A Riverside Middle School art teacher is using her snow sculpting talents to inspire her students and make her neighbors smile.
For as long as Katina Gustafson can remember, she's been using the snow as a form of expressing her artistic ability.
"I grew up in western Coventry and I did make snow sculptures when I was younger but not many people saw them when you live out in the middle of the woods," said Gustafson. "I made a bruins hockey player in 2009, I spelled out 'I love you' in the snow. I think that was around Valentine's Day in 2010 and it's been a yearly thing."
A few years ago, the 25-year-old moved to Columbia Avenue in Coventry. Her home resides on a corner, so more people have been able to see her snow art.
"You're never too old to play in the snow and we live in New England. We definitely want to be outside when we can," said Gustafson. "That really wasn't the case last year because in 2020, we really didn't get much snow last year."
In an effort to raise her neighbor's spirits, Gustafson said she found other ways to use her artistic abilities to spread joy throughout her neighborhood.
"During the summer, I did chalk drawings and paintings in the windows to reach out to the neighborhood and when then we had the most recent snow storm, I was ready to get back out in the snow," she said.
Gustafson has created a lot of memorable snow pieces over the last few years, including a donut and a coffee cup from Starbucks, a gum ball machine, and gnome home.
This year, because there's been so much snow, she's done several.
"This year, I did Baby Yoda but that melted, and I did the chair because of the Bernie meme everyone was putting everywhere. I decided to make my own," said Gustafson. "From there, I made the dinosaur. It was a popular item with children in the neighborhood and then with this most recent snow storm that we got. We have Mr. Potato Head, which is a Rhode Island icon."
Gustafson said each piece typically takes about three hours depending on the texture of the snow. She used to include spray paint and coloring but found it to be messy.
For inspiration, she typically posts on her Facebook art page, "Anchored by Art" asking for recommendations of what to do next.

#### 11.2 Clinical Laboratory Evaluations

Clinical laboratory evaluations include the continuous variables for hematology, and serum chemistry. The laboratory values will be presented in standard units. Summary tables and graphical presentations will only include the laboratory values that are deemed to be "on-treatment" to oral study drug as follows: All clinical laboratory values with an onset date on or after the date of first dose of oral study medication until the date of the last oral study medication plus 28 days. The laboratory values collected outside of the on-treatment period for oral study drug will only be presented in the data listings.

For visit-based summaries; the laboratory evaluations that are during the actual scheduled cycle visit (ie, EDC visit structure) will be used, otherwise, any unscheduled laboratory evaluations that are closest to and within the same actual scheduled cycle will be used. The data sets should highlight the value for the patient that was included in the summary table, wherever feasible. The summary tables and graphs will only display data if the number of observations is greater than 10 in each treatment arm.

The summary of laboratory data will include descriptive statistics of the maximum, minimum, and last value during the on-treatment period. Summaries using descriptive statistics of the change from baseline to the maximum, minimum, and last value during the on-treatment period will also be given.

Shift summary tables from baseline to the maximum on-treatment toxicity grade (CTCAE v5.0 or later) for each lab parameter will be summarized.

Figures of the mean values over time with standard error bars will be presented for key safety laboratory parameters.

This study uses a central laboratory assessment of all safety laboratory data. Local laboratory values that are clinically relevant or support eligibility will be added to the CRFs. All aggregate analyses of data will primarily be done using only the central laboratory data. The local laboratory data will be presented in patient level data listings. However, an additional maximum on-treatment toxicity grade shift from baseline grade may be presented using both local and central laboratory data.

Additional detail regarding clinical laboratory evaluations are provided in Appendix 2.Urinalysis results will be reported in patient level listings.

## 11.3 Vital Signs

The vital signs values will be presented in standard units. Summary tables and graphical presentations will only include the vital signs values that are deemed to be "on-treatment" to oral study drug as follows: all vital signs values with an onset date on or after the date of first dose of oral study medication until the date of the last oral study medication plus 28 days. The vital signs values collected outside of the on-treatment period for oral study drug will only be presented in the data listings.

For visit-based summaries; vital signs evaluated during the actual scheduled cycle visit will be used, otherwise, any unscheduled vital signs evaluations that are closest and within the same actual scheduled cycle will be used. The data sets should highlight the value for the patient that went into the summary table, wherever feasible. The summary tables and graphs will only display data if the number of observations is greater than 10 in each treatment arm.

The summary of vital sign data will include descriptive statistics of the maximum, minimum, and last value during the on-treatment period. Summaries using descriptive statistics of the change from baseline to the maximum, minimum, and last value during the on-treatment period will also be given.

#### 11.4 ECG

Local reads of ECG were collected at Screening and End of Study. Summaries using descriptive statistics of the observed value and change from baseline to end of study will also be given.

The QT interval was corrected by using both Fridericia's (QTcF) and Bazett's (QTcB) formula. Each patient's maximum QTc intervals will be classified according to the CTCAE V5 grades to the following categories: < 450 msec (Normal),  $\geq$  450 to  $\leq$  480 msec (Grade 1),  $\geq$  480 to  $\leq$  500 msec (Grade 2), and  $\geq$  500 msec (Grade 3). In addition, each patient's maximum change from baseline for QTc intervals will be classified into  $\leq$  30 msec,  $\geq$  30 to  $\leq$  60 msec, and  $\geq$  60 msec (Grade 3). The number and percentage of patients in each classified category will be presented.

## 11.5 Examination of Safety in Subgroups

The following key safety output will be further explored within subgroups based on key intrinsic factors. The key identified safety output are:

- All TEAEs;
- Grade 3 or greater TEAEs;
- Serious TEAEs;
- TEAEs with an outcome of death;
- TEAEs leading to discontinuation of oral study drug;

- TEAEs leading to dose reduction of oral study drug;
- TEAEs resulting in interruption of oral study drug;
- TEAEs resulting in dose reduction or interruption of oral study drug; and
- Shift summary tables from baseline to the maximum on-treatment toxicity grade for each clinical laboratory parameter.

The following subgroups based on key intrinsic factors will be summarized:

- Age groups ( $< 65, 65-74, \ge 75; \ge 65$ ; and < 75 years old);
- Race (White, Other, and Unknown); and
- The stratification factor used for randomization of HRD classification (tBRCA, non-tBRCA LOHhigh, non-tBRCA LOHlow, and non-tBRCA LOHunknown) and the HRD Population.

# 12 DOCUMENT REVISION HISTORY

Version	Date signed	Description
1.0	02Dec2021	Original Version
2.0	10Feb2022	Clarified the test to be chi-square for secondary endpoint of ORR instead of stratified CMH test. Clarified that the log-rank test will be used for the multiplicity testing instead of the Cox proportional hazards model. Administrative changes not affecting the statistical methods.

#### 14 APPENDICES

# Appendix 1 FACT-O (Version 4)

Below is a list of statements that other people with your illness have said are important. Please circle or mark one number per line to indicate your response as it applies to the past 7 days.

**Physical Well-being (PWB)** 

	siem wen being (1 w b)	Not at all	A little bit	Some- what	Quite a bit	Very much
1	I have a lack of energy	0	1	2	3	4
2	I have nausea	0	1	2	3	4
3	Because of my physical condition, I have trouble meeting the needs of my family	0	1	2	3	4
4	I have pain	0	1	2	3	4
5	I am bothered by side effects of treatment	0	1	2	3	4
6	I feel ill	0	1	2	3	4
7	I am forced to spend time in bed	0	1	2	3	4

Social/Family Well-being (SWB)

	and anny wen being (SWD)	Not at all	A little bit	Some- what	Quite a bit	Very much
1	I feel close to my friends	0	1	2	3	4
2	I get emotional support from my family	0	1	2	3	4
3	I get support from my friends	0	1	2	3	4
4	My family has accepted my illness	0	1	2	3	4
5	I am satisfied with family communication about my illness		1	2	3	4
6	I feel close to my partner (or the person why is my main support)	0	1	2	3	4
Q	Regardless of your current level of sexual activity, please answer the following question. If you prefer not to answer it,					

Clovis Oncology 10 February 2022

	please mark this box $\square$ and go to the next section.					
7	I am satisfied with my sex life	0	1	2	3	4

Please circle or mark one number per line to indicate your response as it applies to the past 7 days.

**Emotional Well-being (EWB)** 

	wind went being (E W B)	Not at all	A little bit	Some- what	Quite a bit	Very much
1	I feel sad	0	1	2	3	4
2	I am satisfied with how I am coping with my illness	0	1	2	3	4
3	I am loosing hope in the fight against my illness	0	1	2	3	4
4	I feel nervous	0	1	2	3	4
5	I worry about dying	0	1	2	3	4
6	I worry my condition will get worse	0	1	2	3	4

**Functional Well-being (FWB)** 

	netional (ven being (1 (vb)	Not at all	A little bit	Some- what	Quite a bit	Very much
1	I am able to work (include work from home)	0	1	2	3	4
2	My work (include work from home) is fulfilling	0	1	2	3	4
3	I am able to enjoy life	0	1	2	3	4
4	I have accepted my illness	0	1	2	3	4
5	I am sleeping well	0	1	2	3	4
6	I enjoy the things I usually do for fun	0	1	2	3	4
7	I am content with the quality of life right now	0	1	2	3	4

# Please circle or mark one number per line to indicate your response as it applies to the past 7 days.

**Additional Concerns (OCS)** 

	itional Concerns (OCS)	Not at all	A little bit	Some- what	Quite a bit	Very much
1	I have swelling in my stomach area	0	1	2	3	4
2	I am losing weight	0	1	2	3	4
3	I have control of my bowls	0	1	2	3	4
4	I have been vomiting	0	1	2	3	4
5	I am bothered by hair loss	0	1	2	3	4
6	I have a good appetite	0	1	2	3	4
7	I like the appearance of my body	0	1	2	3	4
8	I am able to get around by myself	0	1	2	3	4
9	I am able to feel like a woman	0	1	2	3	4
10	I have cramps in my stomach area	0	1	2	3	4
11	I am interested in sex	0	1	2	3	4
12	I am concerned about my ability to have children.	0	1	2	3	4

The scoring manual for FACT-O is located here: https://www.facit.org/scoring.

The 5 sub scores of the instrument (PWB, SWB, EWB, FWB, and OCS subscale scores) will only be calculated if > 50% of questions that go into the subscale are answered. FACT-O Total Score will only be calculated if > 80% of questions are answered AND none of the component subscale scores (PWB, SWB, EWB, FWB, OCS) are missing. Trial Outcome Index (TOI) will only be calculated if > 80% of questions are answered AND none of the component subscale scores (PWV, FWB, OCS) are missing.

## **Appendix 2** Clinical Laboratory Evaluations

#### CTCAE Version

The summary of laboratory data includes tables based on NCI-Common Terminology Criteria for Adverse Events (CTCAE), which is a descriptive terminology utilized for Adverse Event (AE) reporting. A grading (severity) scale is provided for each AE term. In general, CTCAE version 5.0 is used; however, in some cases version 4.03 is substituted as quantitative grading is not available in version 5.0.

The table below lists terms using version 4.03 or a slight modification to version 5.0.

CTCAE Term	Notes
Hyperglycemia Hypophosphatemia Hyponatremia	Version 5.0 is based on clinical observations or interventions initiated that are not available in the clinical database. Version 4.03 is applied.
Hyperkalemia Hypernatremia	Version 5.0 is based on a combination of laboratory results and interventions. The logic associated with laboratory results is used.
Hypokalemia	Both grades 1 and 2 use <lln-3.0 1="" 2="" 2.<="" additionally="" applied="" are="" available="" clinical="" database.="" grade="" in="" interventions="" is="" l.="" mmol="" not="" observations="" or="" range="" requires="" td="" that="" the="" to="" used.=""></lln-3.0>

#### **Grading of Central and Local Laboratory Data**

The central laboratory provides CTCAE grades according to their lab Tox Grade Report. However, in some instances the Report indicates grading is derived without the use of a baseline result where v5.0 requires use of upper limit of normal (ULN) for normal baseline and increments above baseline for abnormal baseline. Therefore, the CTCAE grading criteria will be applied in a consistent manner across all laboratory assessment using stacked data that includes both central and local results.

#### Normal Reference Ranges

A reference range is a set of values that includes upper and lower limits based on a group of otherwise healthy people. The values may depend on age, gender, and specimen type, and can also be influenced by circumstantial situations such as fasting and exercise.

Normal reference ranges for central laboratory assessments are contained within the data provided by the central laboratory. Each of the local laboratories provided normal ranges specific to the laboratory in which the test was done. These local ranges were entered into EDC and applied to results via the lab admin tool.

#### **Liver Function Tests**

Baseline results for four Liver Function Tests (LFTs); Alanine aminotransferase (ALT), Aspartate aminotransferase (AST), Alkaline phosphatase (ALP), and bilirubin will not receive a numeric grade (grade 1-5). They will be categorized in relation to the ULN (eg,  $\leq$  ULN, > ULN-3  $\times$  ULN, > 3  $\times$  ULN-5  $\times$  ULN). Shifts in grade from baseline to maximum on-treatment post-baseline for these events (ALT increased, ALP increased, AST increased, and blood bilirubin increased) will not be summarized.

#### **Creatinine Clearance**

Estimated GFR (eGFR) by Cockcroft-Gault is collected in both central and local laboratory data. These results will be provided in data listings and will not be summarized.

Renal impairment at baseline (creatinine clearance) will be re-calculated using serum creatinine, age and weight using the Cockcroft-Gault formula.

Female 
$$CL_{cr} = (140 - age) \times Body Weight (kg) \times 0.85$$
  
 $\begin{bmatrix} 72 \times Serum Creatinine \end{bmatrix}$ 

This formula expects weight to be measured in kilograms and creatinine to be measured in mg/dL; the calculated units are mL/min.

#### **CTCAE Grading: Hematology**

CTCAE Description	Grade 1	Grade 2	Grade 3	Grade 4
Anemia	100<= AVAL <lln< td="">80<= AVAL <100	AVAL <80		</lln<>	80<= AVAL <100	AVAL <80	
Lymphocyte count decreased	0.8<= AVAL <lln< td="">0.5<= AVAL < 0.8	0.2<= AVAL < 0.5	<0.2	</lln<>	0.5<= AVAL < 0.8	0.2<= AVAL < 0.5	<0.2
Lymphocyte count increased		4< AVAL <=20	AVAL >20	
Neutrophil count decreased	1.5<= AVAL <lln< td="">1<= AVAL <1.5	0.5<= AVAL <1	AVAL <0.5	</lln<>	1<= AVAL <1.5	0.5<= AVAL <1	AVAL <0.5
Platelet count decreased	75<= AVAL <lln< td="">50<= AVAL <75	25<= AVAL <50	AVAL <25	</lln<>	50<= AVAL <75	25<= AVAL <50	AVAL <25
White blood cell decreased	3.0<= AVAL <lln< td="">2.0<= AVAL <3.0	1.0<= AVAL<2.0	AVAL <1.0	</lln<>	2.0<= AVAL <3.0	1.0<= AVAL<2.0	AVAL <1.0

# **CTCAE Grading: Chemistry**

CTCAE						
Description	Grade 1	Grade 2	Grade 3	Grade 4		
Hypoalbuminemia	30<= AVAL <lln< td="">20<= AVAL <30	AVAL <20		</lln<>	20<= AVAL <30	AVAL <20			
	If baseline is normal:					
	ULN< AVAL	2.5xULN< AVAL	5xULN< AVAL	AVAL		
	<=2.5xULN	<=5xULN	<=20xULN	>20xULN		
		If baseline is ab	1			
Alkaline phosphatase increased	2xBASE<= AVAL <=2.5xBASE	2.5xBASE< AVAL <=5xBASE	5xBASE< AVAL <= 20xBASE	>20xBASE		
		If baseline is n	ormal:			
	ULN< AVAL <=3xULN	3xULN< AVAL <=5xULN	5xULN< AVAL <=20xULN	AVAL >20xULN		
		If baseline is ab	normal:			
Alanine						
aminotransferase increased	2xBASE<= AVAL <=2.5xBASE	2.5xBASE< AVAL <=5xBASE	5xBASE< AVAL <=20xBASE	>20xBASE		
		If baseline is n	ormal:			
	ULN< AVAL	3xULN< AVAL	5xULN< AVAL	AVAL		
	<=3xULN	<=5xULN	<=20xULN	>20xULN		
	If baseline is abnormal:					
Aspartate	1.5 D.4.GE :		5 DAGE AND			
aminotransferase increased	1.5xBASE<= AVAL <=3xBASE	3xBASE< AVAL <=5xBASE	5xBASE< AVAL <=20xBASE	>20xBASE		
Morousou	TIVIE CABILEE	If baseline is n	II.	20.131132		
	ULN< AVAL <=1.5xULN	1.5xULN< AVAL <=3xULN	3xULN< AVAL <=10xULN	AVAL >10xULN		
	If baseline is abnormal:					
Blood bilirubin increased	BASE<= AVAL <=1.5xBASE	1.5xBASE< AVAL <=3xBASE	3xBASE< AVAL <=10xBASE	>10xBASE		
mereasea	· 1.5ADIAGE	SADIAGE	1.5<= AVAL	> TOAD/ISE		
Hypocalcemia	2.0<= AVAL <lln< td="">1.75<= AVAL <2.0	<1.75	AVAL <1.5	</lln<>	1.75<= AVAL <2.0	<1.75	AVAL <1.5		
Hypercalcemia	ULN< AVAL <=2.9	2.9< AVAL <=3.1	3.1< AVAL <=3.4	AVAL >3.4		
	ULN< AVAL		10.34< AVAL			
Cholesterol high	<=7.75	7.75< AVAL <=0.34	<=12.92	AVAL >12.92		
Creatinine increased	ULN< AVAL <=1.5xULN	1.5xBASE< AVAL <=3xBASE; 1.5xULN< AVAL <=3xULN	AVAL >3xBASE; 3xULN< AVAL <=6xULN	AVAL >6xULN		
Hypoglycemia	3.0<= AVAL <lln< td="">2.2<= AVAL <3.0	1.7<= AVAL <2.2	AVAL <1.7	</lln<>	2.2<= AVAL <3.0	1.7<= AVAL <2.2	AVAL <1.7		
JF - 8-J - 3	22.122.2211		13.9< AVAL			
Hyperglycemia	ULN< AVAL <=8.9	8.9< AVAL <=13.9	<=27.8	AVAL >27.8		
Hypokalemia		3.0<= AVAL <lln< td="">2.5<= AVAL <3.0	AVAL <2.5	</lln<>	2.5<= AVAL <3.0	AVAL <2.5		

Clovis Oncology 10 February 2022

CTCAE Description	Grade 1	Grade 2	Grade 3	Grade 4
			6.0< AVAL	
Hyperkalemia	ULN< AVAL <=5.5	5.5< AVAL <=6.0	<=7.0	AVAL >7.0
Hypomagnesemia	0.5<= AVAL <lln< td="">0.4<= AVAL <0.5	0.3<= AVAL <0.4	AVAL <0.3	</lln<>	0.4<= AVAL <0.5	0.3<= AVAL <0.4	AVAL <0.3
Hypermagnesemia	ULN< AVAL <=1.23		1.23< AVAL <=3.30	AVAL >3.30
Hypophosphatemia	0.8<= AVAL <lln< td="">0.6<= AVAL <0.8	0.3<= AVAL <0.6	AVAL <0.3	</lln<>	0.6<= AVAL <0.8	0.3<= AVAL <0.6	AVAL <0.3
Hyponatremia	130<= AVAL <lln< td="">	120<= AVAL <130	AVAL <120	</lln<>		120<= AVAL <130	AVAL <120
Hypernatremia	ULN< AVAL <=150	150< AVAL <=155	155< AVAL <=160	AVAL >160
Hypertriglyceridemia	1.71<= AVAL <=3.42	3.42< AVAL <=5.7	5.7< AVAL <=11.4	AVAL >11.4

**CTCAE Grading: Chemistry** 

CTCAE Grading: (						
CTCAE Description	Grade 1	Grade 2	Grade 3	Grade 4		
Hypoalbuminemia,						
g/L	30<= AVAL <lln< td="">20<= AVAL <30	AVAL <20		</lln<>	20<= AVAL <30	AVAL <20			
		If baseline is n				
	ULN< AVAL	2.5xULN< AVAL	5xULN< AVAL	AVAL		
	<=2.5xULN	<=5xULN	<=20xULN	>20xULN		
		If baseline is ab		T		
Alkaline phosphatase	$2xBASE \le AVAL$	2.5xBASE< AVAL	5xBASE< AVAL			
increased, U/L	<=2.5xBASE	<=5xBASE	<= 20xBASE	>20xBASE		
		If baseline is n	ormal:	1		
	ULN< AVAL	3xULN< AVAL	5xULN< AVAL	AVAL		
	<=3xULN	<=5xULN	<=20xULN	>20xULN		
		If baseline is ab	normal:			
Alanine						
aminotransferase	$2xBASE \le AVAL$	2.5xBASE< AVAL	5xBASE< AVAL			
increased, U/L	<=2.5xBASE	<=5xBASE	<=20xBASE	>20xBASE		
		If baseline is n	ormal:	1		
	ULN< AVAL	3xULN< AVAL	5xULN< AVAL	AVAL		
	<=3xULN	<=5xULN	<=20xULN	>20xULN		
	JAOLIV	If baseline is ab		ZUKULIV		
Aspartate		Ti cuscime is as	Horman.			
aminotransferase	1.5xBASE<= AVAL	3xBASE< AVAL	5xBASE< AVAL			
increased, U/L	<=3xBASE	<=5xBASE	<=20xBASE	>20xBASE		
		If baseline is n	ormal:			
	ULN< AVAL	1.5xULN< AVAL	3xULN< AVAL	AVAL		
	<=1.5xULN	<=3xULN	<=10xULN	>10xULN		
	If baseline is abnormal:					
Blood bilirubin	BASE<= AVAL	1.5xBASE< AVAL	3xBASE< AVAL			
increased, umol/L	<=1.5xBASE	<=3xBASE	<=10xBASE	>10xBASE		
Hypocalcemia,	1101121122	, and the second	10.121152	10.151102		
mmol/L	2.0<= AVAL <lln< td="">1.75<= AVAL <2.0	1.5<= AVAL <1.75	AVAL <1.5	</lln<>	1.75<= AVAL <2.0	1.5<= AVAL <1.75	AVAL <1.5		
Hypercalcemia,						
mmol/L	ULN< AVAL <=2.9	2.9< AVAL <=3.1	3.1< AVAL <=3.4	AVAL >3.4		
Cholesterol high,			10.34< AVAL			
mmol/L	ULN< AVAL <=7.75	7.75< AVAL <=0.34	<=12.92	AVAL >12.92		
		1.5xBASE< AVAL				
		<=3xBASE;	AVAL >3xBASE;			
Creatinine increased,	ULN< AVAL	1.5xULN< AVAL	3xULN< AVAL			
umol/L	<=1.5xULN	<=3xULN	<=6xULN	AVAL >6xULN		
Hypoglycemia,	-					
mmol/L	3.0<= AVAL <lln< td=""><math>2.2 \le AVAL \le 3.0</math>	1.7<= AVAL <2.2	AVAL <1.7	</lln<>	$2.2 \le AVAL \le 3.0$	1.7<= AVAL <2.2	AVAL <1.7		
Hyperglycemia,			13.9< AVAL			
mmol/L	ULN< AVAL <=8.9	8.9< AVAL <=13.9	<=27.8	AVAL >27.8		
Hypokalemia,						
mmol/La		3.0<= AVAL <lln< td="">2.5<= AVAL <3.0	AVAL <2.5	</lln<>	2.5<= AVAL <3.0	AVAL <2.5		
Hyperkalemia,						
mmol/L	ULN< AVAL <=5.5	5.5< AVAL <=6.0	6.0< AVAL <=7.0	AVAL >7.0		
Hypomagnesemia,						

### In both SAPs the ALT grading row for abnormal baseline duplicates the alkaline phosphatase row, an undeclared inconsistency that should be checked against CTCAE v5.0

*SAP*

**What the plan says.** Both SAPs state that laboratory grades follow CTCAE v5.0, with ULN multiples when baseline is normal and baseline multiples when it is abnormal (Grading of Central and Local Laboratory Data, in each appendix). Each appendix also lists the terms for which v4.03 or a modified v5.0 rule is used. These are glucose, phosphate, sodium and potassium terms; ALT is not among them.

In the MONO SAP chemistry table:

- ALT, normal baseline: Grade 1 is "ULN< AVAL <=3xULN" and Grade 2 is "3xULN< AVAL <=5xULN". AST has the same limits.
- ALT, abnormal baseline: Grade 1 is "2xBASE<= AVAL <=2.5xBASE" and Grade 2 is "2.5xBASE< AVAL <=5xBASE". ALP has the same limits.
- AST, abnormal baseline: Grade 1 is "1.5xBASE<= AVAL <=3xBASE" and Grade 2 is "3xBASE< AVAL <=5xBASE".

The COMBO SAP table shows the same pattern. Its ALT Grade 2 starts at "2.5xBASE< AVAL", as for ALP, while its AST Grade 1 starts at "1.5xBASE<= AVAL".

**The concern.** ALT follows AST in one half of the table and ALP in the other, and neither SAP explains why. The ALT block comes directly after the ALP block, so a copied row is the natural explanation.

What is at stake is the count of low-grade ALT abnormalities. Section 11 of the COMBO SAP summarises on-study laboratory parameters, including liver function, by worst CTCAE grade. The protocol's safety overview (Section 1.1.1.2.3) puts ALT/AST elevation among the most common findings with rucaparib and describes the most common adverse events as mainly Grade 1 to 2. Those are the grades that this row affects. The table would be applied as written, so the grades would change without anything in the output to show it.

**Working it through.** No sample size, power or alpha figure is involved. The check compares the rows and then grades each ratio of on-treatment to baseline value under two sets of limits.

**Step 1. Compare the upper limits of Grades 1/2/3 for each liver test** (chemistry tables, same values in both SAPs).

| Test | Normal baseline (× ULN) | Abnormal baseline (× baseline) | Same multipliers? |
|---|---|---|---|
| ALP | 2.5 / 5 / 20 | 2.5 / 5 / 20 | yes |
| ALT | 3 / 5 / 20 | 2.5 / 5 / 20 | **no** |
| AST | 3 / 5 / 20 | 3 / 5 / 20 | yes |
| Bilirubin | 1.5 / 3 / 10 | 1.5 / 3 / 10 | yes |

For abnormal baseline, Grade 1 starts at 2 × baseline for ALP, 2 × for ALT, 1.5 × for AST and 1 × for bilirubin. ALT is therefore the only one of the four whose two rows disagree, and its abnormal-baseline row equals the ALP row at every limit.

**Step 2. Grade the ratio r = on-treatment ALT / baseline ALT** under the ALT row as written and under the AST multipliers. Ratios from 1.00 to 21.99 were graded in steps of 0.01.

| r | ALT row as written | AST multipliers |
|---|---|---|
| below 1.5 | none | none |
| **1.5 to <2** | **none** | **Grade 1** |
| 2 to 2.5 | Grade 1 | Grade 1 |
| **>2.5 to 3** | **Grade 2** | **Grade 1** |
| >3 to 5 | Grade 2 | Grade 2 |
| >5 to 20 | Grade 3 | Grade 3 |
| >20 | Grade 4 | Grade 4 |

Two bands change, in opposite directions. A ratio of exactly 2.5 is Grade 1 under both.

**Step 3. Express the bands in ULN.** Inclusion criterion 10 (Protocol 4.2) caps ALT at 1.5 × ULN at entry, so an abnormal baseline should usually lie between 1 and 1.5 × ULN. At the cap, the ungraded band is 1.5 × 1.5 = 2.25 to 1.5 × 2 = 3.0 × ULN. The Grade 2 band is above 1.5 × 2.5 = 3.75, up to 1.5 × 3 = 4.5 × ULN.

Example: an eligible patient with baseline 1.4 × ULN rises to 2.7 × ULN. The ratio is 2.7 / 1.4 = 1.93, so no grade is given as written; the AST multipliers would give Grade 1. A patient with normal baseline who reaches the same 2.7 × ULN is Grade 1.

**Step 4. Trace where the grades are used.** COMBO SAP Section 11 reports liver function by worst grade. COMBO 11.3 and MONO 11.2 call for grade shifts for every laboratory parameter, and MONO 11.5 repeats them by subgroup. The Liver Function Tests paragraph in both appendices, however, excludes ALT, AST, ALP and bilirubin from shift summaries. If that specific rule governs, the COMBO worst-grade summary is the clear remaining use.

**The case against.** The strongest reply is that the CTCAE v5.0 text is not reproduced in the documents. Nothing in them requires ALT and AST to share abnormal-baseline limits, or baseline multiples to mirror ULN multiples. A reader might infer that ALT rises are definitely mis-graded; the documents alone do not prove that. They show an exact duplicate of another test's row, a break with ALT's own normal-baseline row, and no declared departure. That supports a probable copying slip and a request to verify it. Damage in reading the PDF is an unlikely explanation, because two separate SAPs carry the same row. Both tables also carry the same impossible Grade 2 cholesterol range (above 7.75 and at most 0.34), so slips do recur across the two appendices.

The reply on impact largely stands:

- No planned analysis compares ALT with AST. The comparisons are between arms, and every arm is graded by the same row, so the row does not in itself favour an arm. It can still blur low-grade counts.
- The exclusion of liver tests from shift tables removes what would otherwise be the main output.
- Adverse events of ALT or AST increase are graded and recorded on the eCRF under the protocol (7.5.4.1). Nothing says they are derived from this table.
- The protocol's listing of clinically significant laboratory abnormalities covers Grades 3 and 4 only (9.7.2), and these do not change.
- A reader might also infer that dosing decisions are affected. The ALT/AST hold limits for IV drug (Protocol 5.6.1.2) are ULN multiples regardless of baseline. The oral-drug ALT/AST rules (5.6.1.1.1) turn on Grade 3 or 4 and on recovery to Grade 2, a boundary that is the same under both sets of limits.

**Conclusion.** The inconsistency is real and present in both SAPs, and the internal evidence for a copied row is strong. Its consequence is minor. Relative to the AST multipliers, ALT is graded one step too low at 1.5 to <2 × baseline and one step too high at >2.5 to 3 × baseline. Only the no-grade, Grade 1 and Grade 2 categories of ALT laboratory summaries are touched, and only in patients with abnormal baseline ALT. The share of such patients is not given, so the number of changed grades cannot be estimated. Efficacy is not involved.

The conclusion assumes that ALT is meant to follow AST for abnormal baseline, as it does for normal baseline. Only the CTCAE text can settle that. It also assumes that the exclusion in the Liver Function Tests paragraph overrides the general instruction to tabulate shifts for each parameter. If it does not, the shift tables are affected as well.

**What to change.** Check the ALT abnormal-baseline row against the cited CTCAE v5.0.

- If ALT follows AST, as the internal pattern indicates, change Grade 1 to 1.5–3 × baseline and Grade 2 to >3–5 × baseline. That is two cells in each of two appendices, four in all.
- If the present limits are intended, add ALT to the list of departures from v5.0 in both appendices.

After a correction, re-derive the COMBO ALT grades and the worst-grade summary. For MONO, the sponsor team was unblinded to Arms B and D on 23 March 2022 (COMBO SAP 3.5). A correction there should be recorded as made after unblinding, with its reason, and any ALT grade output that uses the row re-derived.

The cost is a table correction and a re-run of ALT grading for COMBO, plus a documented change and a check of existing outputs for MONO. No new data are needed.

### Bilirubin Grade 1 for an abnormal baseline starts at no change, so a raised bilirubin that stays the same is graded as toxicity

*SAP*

"I'm 25 years old but at heart, I'm definitely a middle schooler, which is why I teach middle school," said Gustafson.
Gustafson said she is enjoying creating the snow sculptures because she's a fan of practicing what she preaches to her students.
"I want them to get outside, and they think me doing this, they think it's super cool I hope they're being inspired," she said. "I'll offer extra credit or encourage their creative side. I think it's working. I got a photo last night from students who made a huge snow man."
Gustafson said she understands some of her students might not have money or the tools to create some forms of art, but with snow it's easy and fun.
"You don't need a professional quality of material to go out and have fun. Something as simple as snow and sand which we have in New England are great materials to work with," she said. "There are so many forms of art and I tell my students you might not like every art form and that's OK. It just means you haven't found the one that's for you yet."
Gustafson said her snow pieces have become an awaited attraction in her neighborhood.
"While I'm out here working, I have people stop and say, 'I absolutely loved your gumball machine one' or 'I can't wait every time we get the snow the only good part is seeing what you're making in the yard. That's why I come out and play in the snow,'" she said. "I'm not home during the day sometimes so my family will tell me, 'This little kid came and sat in your chair and took a picture with the dinosaur and his little sister stood next to him. It's just great because these are memories these kids are making and maybe the next time, they see snowflakes falling they are going to challenge themselves to make a snow dinosaur or something. It's not just for kids, adults can do it, too."